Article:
Originally Posted by MrOH
it's the thin, white layer. The middle, murky layer is just stuff that hasn't had the chance to settle yet. you can always cold crash and wash again to get rid of more trub, if you so desire.
I also just washed yeast for the first time today, and followed the steps in the yeast washing sticky (link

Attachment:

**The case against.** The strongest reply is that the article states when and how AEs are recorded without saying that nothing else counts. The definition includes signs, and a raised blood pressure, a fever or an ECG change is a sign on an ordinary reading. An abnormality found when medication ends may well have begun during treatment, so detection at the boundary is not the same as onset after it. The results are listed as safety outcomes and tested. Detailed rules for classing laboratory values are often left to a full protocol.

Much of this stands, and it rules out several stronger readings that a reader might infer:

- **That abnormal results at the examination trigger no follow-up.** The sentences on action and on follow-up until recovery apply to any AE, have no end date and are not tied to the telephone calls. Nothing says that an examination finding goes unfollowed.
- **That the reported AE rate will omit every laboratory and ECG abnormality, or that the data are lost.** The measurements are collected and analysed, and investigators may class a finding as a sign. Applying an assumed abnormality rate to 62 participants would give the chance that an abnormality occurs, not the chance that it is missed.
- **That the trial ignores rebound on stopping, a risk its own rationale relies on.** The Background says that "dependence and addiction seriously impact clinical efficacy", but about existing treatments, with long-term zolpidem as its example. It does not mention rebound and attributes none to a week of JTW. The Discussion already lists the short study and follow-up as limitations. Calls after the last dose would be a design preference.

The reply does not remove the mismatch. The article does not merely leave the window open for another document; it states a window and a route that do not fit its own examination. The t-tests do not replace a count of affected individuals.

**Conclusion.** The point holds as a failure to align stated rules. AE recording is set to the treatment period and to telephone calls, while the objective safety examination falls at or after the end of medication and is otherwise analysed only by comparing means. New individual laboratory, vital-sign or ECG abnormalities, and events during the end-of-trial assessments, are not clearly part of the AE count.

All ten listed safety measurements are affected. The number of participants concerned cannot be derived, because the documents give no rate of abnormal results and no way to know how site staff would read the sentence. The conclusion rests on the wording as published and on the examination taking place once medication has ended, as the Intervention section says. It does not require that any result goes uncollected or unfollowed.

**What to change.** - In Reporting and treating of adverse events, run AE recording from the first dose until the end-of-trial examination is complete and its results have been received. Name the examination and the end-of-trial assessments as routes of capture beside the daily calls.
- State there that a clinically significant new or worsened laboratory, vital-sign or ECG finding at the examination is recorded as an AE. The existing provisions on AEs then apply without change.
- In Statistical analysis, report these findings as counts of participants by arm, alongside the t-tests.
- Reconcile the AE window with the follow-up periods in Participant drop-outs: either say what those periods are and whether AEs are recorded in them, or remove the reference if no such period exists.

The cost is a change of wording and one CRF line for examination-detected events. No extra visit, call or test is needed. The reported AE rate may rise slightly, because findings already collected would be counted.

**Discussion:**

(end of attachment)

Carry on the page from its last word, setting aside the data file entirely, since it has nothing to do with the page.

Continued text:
). I thought the dead and dying yeast sank with the trub, and the healthier yeast stayed in suspension longer. This allows you to "wash" the yeast (i.e. physically separate the healthy yeast from everything else) sequentially such that you end up with mostly healthy yeast in your mason jar.